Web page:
Similarly, a stroke occurs when a blood vessel in the brain bursts (hemorrhagic stroke, which is the kind I had), causing brain tissue to die, or when the blood supply to the brain is blocked (ischemic stroke). Stroke is one of the leading causes of disability, or even death.

Smoking is one of the major causes of CVD and results in one of every 3 deaths. Smoking can: 
  1. Increase the buildup of plaque in blood vessels
  2. Cause thickening and narrowing of blood vessels
  3. Make blood thick and more likely to clot
  4. Raise triglycerides and lower good cholesterol (HDL)
Even if you don't smoke, second-hand smoke, the smoke from a smoker breathed out by burning tobacco products, harms your health, too. 


Breathing secondhand smoke can cause coronary heart disease, including heart attack and stroke. I've already told you about my mother. And my father smoked cigars. I was doomed. Here are the highlights:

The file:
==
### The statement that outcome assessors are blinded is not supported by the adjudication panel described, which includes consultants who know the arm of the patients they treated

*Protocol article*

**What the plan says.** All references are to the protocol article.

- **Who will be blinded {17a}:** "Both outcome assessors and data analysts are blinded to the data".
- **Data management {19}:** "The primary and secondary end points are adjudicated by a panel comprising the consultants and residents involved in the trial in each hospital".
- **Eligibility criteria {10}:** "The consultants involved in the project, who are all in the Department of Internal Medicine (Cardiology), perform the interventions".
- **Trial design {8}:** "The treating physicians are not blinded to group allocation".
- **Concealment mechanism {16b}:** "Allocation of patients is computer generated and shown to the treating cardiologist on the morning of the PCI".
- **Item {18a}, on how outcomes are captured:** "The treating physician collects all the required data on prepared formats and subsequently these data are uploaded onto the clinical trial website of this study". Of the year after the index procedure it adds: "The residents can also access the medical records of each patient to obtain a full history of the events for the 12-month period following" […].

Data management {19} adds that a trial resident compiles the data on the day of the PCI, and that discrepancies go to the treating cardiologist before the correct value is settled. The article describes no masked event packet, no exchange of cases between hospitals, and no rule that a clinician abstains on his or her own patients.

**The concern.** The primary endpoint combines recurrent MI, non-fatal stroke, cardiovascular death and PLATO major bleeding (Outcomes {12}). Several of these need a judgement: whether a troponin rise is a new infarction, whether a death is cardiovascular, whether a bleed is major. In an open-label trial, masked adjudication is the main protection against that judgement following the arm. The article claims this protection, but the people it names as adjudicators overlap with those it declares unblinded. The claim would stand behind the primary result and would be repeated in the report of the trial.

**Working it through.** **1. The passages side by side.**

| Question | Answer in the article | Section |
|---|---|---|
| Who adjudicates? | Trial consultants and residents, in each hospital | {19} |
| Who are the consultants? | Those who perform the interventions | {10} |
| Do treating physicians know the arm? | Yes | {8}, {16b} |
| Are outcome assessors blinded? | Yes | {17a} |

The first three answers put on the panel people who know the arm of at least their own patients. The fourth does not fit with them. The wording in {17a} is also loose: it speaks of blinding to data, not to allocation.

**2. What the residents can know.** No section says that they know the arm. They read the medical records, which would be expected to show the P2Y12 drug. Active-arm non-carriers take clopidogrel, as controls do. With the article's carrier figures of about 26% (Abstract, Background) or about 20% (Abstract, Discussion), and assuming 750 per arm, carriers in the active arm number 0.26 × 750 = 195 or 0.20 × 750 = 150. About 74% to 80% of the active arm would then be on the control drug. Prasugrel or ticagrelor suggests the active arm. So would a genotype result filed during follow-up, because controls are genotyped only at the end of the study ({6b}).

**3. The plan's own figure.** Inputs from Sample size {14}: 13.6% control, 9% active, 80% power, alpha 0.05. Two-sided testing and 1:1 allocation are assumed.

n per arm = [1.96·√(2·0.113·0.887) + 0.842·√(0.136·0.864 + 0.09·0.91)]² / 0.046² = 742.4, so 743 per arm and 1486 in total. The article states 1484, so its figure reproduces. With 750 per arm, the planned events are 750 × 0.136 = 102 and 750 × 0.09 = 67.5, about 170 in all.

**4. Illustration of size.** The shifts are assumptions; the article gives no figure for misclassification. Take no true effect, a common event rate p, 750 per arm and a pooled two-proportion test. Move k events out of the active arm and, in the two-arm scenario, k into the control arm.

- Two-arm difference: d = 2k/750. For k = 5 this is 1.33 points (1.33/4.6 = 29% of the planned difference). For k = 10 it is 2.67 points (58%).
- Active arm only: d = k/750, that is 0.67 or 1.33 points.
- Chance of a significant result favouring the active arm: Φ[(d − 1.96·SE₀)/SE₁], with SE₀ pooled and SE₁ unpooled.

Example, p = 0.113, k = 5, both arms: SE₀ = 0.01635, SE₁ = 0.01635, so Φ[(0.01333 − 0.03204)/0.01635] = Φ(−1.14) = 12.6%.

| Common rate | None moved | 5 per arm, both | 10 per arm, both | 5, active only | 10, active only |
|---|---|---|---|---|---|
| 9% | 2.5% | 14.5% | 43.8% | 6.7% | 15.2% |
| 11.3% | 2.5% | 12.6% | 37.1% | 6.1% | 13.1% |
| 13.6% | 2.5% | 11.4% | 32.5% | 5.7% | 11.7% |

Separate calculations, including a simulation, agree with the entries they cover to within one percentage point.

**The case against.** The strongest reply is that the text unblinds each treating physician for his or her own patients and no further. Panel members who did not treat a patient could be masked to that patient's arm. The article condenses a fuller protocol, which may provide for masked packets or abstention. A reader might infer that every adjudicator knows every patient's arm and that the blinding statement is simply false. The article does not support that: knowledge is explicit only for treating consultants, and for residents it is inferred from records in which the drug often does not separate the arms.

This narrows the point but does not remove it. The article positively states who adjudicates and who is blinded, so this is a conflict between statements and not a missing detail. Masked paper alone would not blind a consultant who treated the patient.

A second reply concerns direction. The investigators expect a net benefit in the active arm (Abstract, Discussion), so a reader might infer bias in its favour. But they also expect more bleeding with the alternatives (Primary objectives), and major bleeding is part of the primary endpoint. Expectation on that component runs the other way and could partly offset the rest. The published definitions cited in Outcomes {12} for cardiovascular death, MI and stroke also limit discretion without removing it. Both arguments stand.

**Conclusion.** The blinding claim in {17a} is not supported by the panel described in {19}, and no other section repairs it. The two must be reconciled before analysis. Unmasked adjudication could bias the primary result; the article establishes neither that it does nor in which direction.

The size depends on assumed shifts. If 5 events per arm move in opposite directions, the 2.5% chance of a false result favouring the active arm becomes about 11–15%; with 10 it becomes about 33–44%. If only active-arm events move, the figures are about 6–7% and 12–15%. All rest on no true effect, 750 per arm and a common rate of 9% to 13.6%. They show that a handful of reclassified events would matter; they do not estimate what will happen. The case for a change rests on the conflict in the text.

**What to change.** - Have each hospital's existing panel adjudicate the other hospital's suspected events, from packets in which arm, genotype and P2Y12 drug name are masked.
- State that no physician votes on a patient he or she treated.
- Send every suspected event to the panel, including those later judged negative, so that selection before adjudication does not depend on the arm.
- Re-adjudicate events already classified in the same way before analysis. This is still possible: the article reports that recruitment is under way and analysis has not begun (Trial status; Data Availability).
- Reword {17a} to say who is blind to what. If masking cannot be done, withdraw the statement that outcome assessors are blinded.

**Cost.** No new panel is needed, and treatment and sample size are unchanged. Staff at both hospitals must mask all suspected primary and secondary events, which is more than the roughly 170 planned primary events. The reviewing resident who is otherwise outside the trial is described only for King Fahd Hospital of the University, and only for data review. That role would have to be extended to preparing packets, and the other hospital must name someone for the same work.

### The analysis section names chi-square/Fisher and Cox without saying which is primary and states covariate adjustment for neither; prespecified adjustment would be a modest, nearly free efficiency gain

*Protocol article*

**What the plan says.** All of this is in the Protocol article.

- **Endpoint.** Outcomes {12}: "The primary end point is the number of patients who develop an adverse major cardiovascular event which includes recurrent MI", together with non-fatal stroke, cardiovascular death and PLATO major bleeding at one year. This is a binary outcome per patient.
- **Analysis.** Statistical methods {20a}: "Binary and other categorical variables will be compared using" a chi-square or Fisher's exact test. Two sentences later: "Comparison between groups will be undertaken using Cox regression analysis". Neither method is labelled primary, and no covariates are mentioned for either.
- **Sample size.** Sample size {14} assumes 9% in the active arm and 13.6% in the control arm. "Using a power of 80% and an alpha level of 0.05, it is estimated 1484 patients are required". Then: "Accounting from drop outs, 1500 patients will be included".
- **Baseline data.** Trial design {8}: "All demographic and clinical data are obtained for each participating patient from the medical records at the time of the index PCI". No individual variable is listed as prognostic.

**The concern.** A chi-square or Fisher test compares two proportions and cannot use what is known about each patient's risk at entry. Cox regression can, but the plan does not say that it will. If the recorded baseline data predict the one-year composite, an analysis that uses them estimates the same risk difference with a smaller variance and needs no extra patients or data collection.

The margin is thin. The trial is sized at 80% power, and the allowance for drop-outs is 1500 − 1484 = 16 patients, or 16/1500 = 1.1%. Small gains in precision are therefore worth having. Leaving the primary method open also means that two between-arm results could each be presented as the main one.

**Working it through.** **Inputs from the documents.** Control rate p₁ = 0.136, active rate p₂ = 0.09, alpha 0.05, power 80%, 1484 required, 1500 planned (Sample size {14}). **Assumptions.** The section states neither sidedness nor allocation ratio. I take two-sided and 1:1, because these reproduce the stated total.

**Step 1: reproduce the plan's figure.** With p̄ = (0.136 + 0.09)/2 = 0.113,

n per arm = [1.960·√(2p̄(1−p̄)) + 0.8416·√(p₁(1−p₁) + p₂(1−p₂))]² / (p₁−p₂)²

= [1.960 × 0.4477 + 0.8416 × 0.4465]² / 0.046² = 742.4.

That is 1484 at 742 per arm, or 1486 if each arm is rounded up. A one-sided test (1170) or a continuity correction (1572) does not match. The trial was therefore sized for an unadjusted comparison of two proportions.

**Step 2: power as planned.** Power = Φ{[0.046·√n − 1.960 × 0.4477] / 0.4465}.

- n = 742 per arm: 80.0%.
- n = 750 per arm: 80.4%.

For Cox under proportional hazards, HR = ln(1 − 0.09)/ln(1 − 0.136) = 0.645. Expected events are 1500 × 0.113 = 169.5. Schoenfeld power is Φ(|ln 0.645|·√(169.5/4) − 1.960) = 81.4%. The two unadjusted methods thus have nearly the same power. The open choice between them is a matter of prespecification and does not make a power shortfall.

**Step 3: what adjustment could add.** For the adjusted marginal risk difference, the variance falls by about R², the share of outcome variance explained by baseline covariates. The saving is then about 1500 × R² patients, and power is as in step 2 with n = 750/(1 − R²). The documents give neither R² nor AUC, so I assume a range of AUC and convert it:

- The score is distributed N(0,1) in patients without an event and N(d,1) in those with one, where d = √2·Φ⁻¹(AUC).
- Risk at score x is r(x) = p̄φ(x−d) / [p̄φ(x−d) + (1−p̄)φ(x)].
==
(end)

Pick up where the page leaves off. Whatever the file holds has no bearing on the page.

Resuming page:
1. Each year, second-hand smoke exposure causes more than 8,000 deaths from stroke. 
  2. Nonsmokers who breathe second-hand smoke at home or at work increase their risk of developing heart disease by 25–30%. 
  3. Second-hand smoke increases the risk for stroke by 20−30%.
  4. Even briefly breathing secondhand smoke can damage the lining of blood vessels and cause your blood to dangerously thicken.
The most alarming news in a recent study has found that people using e-cigarettes may be at higher risk of a life-threatening stroke than ordinary cigarette smokers.

Why? Here's how E-cigarettes work. They work off of battery-power that when drawed on, aka inhaled, gets liquid nicotine into an inhalable vapor. The vapor doesn't have the chemicals and tars of addictive burning tobacco, and so e-cigarettes were initially considered safer than cigarettes.

But recent research at Johns Hopkins University used mice who were exposed to e-cigarette vapor for 2 weeks and were found to have greater nerve damage, and their lungs were less capable of fighting off viral and bacterial infections when compared to mice not exposed to the vapor.

One researcher said, “Vaping is not safer than tobacco smoking and may pose a similar, if not higher, risk for stroke severity. Stopping smoking is the single most important step you can take to improve your heart health."

The British Heart Foundation is funding research to find out "whether or not they are as safe as people think.” The devices are targeted at helping people quit smoking cigarettes, but they have been ironically called the “gateway to smoking.”